The event sometimes morphs into protests against the regime, with people chanting nationalist slogans. 

Security forces block roads to the mausoleum every year to stop people from gathering. The celebration found epic dimensions in 2016. Since 2017, the Revolutionary Guard (IRGC) has been deploying forces to the region and blocking all roads to Pasargadae to make sure that the celebrations were not going to happen.

But still, thousands of young men and women somehow manage to gather around the monument and sing patriotic hymns. 

Pahlavi condemned the “tyrannical dictatorship” which seeks to distance Iranians from “their glorious past,” and said people who gather in Pasargadae chant, “Iran is our homeland, Cyrus is our father.”

Iranians during protests to mark the one-year anniversary of the death of Mahsa Amini in custody of the morality police

Regional Peace And Global Prosperity 

The former crown prince, who has long campaigned for a secular and democratic Iran rather than a restoration of the monarchy, reiterated that sticking to human rights values put forth by the late empire can lead to regional peace. His remarks came against the backdrop of an escalating conflict in the Middle East, ignited on October 7, when Tehran-backed Hamas Islamist militants launched a multi-thronged attack into Israel, killing over 1,400 mostly civilians and taking more than 230 hostages. Thousands of Palestinians have been killed in Israel’s retaliatory fire.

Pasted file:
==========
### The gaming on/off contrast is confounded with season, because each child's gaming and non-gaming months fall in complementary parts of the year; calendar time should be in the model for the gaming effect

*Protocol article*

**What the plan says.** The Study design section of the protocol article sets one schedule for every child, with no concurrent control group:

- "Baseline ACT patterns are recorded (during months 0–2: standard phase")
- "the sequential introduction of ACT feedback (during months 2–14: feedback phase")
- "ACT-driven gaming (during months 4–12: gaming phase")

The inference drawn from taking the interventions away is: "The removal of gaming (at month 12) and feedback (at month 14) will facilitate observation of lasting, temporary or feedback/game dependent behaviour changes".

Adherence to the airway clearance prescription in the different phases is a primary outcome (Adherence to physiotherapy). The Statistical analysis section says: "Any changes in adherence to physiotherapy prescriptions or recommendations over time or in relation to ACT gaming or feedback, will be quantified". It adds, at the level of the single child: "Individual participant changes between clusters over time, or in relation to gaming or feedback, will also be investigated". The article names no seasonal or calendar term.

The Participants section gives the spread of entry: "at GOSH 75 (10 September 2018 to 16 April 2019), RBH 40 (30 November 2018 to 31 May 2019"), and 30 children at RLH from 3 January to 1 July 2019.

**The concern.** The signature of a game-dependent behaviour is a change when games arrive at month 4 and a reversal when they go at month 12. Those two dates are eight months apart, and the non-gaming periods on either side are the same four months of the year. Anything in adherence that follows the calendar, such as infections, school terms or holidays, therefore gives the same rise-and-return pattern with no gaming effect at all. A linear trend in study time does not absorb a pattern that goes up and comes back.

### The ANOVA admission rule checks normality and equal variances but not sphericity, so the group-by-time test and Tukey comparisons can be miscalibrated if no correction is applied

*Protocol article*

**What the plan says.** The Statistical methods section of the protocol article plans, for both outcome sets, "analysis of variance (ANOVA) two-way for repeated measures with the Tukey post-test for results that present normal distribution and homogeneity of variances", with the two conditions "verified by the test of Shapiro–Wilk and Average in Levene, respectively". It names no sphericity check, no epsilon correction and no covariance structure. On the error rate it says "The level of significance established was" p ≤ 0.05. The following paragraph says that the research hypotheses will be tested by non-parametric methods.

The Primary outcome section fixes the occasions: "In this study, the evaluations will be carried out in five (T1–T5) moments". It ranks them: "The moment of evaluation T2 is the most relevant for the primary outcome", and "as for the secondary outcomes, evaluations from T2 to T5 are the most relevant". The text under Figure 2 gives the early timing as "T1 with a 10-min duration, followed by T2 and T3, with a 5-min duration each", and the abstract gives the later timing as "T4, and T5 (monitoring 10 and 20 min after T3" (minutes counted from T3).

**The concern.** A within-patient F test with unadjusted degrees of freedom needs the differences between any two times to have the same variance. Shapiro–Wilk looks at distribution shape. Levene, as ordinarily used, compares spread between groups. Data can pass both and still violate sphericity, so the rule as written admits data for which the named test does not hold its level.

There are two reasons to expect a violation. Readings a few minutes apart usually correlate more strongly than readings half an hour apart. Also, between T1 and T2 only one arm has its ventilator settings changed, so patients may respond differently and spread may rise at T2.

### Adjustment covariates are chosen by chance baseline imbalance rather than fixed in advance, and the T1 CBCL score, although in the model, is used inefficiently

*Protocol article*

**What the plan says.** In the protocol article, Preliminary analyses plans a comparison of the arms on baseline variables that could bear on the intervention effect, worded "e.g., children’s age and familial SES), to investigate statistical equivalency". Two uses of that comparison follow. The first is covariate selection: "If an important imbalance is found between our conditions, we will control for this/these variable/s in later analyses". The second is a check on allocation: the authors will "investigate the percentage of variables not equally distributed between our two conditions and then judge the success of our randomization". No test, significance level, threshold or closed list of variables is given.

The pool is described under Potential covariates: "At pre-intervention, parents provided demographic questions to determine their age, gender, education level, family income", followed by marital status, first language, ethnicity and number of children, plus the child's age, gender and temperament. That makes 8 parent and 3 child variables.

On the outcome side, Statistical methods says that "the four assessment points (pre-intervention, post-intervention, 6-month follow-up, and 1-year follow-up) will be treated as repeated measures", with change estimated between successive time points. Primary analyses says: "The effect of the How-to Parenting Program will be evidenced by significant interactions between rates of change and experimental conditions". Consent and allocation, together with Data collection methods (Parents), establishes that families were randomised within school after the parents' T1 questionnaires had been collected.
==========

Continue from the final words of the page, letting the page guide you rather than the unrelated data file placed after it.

He has time and again talked about how the collapse of the Islamic Republic and the establishment of a new government in Iran that is at peace with the world can resolve a plethora of international conflicts. 

“If you seek peace in the Middle East and prosperity for humanity, do not let that be just a thing for the past, but a thing of the future,” Pahlavi said, urging the world to help the Iranian people in their uprising against the Islamic autocracy.